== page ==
Tim Cook to Donate Fortune to Charity

29 Mar 2015 | Author: | No comments yet »

Apple boss Tim Cook pledges to donate his $800m fortune to charity before he dies.

The head of the world’s most valuable company is planning to give away his estimated $785 million fortune to charity — but only after paying for his 10-year-old nephew’s college education, according to Fortune.In a recent profile piece for Fortune magazine, Cook said that as far as personal finance goes, he wants first to take care of his 10-year-old nephew’s college fees, though that shouldn’t make too much of a dent in his estimated fortune of $785 million, current stock value included.Tim Cook has led one of the most successful companies in history for the last four years, but at times it seems that the world is still getting to know him.

The Apple CEO told Fortune he’s already made a number of donations to various philanthropic projects, adding that in the future he intends to make more contributions though in a more systematic fashion. One thing has become increasingly clear, however: More than his predecessor, the Apple chief executive is willing to bring the tech giant and his personal life out from under a veil of secrecy. Cook succeeded the legendary Steve Jobs as CEO of Apple in 2011 when the co-founder passed away and has continued to lead the company into huge profitability. Just months after taking over from Steve Jobs in 2011, Cook demonstrated his interest in charitable causes when he set up a matching gift program for donations made by Apple employees.

On Thursday, Fortune reporter Adam Lashinsky, a longtime Cook observer, revealed that the 54-year-old Apple CEO already has well-laid plans for what will happen to his fortune while he is alive and when he dies. The scheme promises that whenever an Apple employee donates money to a non-profit organization, the tech company will equal the donation by up to $10,000 annually. Known as an intensely private man, Cook has begun speaking more openly as of late about causes such as lesbian, gay, bisexual, and transgender protections. Microsoft co-founder Bill Gates, for example, has been doing his level best to get rid of his billions, while Facebook boss Mark Zuckerberg has also given away a decent chunk of his personal fortune to date, including $25 million last year to help combat Ebola. “Grants like this directly help the frontline responders in their heroic work,” Zuckerberg said at the time, adding, “We are hopeful this will help save lives and get this outbreak under control.” Both Gates and Zuckerberg have signed up to business magnate Warren Buffett’s Giving Pledge promise, a “a commitment by the world’s wealthiest individuals and families to dedicate the majority of their wealth to philanthropy.”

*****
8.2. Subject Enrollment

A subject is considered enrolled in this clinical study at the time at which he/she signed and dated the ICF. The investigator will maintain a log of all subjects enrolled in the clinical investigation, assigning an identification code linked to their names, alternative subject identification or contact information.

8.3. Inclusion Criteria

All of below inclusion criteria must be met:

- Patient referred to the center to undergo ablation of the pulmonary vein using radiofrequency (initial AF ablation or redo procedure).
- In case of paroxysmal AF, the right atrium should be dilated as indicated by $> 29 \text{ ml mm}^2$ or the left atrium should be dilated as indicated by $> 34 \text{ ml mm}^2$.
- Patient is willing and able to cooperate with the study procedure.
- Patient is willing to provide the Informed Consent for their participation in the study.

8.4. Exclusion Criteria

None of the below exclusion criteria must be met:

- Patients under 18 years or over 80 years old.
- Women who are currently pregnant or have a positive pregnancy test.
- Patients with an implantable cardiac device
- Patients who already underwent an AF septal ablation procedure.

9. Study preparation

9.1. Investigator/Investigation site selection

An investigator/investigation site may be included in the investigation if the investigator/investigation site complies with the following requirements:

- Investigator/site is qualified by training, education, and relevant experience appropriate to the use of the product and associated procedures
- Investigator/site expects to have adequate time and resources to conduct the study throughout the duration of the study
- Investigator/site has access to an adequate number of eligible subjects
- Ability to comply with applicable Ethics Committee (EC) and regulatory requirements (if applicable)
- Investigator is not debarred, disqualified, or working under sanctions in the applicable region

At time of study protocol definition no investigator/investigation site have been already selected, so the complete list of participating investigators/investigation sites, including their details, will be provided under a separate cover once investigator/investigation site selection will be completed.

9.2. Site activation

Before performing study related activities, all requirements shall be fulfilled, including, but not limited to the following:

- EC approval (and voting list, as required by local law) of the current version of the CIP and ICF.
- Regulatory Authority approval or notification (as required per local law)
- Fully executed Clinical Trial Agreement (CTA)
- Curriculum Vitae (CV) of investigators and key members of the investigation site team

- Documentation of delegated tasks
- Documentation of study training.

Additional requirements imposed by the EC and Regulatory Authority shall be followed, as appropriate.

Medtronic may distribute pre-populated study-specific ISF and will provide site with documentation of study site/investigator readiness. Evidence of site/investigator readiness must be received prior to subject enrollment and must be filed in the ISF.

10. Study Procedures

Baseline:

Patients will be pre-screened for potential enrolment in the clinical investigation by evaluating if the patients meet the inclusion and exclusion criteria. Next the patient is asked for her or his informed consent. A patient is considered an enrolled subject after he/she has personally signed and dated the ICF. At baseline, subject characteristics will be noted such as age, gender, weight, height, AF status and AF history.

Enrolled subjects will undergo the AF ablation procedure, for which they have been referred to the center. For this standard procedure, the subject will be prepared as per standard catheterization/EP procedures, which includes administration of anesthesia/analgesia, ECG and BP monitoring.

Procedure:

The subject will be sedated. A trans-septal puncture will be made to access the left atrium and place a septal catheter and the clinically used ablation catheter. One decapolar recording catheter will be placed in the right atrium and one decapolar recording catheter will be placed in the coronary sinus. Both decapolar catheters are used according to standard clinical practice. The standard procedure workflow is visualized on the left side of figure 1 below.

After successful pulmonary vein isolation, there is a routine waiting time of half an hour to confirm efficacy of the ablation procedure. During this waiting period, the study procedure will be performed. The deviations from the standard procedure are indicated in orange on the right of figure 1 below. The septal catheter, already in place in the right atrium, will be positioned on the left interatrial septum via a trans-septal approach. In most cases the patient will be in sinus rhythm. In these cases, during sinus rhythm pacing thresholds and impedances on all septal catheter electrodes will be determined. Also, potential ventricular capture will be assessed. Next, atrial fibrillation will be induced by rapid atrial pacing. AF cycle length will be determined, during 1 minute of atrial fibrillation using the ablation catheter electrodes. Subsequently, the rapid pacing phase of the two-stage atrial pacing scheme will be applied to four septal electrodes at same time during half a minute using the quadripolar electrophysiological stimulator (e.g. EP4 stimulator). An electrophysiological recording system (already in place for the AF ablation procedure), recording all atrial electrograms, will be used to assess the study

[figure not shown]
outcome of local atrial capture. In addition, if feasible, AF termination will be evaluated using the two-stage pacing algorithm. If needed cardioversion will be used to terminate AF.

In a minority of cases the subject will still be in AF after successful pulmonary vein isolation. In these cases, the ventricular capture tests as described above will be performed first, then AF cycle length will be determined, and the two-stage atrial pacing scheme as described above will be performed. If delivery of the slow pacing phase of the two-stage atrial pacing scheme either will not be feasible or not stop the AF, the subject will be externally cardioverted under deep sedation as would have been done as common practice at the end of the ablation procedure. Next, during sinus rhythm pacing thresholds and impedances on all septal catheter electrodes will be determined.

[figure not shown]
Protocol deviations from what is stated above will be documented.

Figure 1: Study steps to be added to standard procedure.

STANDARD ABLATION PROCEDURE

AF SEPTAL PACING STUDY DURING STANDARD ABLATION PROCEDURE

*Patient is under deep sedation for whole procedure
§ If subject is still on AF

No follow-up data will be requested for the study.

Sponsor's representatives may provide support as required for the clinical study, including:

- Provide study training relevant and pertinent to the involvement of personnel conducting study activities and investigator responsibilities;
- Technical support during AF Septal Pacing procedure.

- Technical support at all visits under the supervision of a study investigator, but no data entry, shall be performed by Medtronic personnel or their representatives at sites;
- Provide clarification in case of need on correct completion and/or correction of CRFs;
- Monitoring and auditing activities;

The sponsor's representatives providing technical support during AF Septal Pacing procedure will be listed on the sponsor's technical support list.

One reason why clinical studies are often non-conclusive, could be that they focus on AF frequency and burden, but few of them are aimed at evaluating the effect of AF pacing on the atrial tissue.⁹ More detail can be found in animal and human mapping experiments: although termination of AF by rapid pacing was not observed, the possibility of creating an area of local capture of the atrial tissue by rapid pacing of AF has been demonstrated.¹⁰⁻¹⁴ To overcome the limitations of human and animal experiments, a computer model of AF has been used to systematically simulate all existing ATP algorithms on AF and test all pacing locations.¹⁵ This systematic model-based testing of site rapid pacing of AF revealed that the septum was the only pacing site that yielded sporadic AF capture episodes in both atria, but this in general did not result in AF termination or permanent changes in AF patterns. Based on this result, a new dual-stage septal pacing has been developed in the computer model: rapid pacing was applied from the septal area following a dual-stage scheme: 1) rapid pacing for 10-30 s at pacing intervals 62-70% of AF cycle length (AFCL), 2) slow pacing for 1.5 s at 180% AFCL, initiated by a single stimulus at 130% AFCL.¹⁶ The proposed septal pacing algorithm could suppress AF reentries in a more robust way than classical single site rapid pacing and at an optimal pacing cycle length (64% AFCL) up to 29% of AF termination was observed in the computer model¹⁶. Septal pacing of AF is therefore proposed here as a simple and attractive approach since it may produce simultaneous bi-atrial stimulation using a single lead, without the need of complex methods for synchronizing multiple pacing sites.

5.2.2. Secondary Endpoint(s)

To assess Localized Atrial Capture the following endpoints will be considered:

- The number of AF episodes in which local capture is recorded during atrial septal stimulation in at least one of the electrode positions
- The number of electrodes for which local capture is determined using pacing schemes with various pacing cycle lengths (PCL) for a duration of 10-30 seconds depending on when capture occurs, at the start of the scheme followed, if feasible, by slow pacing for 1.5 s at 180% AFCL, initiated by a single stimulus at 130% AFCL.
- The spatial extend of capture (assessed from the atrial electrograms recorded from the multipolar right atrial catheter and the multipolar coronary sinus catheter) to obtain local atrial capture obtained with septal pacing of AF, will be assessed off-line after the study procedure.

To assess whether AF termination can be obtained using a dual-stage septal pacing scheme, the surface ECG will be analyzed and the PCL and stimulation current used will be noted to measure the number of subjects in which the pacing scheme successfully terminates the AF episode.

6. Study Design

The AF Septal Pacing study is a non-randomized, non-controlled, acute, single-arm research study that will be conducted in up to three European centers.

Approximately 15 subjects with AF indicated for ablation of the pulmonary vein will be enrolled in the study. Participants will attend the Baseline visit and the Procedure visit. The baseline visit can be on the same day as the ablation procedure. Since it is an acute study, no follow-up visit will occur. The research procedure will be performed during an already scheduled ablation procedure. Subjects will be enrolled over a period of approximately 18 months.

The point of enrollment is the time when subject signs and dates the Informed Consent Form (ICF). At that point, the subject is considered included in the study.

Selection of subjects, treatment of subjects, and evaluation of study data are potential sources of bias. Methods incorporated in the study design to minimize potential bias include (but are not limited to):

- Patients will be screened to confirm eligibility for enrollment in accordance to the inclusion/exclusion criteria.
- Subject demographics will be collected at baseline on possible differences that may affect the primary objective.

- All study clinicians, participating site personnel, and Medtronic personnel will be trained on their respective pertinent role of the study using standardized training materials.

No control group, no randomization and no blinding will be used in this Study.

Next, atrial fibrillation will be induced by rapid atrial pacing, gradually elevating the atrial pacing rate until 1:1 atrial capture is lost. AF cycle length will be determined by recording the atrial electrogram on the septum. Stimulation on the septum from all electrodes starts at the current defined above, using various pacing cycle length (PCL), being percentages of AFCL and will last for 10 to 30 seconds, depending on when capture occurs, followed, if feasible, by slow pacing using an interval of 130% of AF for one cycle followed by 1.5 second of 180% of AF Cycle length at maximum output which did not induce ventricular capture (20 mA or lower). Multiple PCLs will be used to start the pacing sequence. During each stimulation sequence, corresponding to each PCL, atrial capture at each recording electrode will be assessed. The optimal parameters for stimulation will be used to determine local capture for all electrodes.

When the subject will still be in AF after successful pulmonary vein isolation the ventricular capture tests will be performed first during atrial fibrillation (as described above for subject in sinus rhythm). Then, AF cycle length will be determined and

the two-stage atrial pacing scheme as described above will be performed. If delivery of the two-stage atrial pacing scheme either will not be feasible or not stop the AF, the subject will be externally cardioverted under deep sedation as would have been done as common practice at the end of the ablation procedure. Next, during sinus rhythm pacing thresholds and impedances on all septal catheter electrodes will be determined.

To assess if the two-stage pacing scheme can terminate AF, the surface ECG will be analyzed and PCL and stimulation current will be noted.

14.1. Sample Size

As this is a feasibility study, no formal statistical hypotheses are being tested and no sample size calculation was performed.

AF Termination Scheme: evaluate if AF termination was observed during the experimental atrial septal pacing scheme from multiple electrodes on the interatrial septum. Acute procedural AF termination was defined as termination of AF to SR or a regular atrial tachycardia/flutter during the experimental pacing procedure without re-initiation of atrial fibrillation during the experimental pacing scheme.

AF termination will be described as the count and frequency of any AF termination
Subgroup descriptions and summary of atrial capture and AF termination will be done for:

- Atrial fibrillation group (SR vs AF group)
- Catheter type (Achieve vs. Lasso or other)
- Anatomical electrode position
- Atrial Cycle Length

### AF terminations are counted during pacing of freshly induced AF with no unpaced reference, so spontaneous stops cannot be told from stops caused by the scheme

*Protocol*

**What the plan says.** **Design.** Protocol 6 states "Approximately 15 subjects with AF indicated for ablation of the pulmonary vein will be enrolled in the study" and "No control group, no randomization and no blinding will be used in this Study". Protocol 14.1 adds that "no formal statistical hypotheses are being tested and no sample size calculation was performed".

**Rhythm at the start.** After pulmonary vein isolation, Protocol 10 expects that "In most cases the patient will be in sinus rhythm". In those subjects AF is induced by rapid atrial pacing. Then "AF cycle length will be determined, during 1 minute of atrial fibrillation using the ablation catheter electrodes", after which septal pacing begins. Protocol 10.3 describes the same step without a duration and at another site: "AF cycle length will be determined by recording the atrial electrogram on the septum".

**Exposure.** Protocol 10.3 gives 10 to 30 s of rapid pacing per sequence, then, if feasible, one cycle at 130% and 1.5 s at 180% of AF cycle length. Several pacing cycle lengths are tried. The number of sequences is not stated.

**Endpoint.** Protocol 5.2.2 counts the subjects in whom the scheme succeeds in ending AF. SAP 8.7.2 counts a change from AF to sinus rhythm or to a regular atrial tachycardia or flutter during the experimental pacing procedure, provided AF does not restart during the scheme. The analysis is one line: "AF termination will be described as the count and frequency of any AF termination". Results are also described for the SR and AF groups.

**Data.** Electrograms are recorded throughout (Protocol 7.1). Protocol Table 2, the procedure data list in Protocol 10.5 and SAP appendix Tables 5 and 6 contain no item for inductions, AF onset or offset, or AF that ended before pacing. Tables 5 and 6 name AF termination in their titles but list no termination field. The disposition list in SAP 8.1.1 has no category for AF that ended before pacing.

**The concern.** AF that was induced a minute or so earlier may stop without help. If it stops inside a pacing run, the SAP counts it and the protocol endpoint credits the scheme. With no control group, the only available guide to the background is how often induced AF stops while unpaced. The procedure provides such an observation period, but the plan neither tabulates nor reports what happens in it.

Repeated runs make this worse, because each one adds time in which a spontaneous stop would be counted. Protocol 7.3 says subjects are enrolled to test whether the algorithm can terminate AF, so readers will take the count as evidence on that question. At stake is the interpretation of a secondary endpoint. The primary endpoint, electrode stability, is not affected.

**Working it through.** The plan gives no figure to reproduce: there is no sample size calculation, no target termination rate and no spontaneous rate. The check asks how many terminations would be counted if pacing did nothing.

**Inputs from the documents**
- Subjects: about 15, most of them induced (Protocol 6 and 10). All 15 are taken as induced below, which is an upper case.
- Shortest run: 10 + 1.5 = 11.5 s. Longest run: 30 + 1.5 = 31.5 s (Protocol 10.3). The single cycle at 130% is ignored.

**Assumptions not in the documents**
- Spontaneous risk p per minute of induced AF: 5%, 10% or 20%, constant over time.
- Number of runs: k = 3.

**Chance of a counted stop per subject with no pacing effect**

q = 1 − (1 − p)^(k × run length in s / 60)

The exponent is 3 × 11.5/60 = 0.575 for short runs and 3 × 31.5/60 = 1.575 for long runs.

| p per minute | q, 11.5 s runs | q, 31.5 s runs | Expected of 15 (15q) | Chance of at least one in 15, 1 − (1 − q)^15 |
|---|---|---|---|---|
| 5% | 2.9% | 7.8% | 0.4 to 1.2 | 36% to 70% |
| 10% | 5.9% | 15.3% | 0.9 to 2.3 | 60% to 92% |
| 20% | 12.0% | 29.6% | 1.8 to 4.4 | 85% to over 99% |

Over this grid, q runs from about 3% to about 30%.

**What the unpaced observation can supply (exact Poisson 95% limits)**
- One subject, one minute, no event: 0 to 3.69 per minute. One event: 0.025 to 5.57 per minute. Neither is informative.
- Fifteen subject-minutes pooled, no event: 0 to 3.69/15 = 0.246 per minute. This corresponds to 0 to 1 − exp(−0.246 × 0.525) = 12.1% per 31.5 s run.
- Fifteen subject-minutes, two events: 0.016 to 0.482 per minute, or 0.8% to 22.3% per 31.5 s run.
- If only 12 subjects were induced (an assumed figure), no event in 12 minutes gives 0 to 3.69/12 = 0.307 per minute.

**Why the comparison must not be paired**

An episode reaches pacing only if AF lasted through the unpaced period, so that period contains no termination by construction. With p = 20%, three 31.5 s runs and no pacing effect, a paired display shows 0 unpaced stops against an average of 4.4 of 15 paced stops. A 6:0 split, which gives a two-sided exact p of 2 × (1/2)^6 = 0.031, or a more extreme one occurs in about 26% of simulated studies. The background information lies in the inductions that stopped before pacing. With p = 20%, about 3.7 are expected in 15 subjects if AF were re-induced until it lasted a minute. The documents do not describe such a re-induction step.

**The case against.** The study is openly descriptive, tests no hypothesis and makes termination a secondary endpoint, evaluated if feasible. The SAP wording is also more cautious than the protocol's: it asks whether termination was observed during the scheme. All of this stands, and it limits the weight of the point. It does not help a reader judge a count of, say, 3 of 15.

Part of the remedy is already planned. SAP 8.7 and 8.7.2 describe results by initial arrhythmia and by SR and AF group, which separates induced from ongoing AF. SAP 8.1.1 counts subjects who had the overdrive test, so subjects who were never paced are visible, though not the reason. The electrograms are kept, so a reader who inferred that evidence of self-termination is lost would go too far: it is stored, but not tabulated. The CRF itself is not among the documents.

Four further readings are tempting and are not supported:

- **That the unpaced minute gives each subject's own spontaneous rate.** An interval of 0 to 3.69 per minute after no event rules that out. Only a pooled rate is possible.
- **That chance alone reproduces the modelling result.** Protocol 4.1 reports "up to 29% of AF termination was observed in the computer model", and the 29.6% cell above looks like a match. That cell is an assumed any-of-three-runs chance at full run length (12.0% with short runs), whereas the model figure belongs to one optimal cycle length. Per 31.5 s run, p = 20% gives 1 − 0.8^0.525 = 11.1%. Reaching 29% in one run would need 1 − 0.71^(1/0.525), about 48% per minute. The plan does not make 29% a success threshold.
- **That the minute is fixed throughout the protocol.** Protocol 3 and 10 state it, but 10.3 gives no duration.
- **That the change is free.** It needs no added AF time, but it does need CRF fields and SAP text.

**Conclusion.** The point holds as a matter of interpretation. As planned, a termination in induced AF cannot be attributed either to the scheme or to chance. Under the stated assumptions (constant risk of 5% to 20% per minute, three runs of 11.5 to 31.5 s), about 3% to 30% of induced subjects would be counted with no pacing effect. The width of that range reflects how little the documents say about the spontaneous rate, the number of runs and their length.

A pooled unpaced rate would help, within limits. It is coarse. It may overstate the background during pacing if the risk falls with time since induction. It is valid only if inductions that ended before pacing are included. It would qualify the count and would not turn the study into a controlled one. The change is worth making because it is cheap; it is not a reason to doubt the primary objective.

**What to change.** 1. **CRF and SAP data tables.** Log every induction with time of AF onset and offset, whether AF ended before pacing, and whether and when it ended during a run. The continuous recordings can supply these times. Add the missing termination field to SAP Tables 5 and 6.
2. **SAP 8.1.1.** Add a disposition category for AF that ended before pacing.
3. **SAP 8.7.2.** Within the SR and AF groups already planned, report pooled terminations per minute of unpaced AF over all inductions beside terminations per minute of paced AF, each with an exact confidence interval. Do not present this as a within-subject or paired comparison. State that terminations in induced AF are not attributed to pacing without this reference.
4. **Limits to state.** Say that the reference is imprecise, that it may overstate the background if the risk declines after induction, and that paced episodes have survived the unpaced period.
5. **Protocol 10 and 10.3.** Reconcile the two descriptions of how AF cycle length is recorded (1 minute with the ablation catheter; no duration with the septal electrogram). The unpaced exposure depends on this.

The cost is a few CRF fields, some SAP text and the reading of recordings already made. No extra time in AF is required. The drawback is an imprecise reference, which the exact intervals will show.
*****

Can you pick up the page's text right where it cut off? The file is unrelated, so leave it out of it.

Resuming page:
The Apple head honcho, who recently came out as gay, was inducted into the Alabama Academy of Honor late last year, and in his acceptance speech, he challenged his home state to do more to protect the rights of its LGBT community. The new biography Becoming Steve Jobs claims that Cook offered an ailing Jobs a “portion of his own liver.” “After discovering that he shared a rare blood type with his sick colleague, and undergoing a battery of tests at a hospital ‘far from the Bay Area, since he didn’t want to be recognized,’ Cook offered his liver to Jobs — only for Steve to turn it down,” the biography relates. Cook says that he has already begun donating money quietly but that he plans to take time to develop a systematic approach to philanthropy rather than simply writing checks. As Drew Harwell noted in The Washington Post last year, Cook’s coming out was not just personal, it was more evidence of his new style in leading the company: Cook’s sexual orientation was widely known in Silicon Valley, but he did not make his essay announcement on his own. Before his announcement, of the chief executives in the country’s 500 largest public companies, only 5 percent were women, 1 percent were black — and zero were publicly gay or lesbian, said Kenji Yoshino, a professor of constitutional law at New York University who last year co-authored “Uncovering Talent: A New Model of Inclusion.” In a new book to be published by Fast Company executive editor Rick Tetzeli and veteran reporter Brent Schlender, Cook speaks candidly and poignantly about his predecessor, but reveals as much about himself in the process.

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